Last year the University of Texas Investment Management Co. took delivery of over more than 6,000 gold bars – worth nearly $1 billion at the time – based in part on advice from noted hedge fund manager Kyle Bass.
Yesterday, Mr. Bass stated at a meeting among the endowment’s fund directors that he is “against selling any of the gold,” according to a Bloomberg report. Bass cited “the need for a hedge against mounting risks driven by government deficits in the U.S. and Europe,” the report noted.
Bloomberg went on to say that “The $19.1 billion in endowment funds overseen by the University of Texas Investment Management Co., or Utimco, lost almost 3.8 percent on invested assets in the four months through December, preliminary figures distributed today show.” The report did not specify which positions contributed most to the fund’s decline, but with gold falling from $1,825 to $1,564 from September 1 – December 31, the yellow metal undoubtedly played a role.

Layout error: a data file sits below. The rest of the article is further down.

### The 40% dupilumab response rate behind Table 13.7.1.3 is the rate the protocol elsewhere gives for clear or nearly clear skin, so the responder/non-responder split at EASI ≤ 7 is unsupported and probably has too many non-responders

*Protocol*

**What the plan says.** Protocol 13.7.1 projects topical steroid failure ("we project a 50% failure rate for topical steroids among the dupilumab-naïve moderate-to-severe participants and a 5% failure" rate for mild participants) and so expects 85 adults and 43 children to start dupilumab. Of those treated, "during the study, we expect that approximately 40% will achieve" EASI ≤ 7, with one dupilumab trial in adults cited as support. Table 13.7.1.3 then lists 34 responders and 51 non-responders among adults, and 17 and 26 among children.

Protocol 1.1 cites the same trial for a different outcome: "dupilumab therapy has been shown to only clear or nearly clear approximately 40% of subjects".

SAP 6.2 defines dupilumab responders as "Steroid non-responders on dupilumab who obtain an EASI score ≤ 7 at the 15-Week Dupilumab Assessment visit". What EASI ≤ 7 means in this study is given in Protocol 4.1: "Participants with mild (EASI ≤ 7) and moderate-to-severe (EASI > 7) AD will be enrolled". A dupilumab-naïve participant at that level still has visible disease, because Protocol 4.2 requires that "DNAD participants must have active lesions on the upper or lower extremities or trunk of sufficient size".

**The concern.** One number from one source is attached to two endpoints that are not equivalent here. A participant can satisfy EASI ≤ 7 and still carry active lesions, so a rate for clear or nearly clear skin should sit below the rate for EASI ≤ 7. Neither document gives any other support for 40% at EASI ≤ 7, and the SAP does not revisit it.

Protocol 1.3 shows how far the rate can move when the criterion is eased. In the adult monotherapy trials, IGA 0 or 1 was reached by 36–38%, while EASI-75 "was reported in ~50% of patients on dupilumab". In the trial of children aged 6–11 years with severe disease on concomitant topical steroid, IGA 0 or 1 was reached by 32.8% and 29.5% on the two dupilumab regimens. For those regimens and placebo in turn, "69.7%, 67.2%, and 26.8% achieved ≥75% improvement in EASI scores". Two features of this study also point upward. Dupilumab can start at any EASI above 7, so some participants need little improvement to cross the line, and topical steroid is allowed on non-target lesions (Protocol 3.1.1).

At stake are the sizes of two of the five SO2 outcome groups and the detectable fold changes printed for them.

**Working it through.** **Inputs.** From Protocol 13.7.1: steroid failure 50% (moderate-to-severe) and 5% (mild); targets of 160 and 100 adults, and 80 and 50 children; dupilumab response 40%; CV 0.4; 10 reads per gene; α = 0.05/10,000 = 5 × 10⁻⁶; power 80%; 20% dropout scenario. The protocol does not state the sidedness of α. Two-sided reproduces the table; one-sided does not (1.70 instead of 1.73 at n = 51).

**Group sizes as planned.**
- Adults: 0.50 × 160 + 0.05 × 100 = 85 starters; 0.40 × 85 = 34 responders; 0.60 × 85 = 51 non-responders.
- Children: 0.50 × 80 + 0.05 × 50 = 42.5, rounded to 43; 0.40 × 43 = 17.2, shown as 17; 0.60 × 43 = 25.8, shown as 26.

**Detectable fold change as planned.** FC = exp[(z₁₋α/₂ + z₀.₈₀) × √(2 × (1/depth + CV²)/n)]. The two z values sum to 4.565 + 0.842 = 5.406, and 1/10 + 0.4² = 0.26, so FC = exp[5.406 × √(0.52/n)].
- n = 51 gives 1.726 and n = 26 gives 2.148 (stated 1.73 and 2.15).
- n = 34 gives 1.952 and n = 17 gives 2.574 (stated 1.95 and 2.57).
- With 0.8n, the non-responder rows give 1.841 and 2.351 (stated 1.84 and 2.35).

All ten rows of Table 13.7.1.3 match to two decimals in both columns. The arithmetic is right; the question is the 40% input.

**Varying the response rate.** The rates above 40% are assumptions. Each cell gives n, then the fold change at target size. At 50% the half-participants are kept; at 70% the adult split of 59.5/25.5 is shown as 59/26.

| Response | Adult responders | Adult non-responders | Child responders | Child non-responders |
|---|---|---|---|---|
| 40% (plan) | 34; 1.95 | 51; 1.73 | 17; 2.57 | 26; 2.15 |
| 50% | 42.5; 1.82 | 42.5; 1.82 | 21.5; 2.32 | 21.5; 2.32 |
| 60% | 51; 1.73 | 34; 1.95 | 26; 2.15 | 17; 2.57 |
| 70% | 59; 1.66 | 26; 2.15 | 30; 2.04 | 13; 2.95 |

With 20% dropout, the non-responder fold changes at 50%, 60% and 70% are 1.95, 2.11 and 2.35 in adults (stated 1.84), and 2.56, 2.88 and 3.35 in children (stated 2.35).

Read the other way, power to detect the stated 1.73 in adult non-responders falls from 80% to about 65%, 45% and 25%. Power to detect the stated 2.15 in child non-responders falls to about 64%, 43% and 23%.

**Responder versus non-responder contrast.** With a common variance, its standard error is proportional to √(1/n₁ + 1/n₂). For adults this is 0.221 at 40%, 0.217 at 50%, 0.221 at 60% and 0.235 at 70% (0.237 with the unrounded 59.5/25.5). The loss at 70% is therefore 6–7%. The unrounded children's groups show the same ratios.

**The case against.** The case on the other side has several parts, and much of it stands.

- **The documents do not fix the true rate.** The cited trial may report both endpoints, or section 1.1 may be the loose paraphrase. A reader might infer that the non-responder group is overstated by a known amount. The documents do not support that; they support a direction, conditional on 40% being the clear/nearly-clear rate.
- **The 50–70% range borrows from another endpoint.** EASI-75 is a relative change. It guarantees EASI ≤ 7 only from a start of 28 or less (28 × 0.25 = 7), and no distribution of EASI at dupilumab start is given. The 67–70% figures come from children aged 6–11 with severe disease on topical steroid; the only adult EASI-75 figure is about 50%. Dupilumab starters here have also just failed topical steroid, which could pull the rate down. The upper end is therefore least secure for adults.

Nevertheless, in recent years Bass has become one of the more highly-regarded fund managers in the investment world. His firm, Hayman Capital Management LP, has delivered stellar returns since the onset of the financial crisis in 2007. Hayman has profited significnatly from short positions on securities tied to the subprime housing market and later the European sovereign debt crisis, as well as from long positions in gold.
In 2011, Bass was quoted as saying that “Central banks are printing more money than they ever have, so what’s the value of money in terms of purchases of goods and services. I look at gold as just another currency that they can’t print any more of.”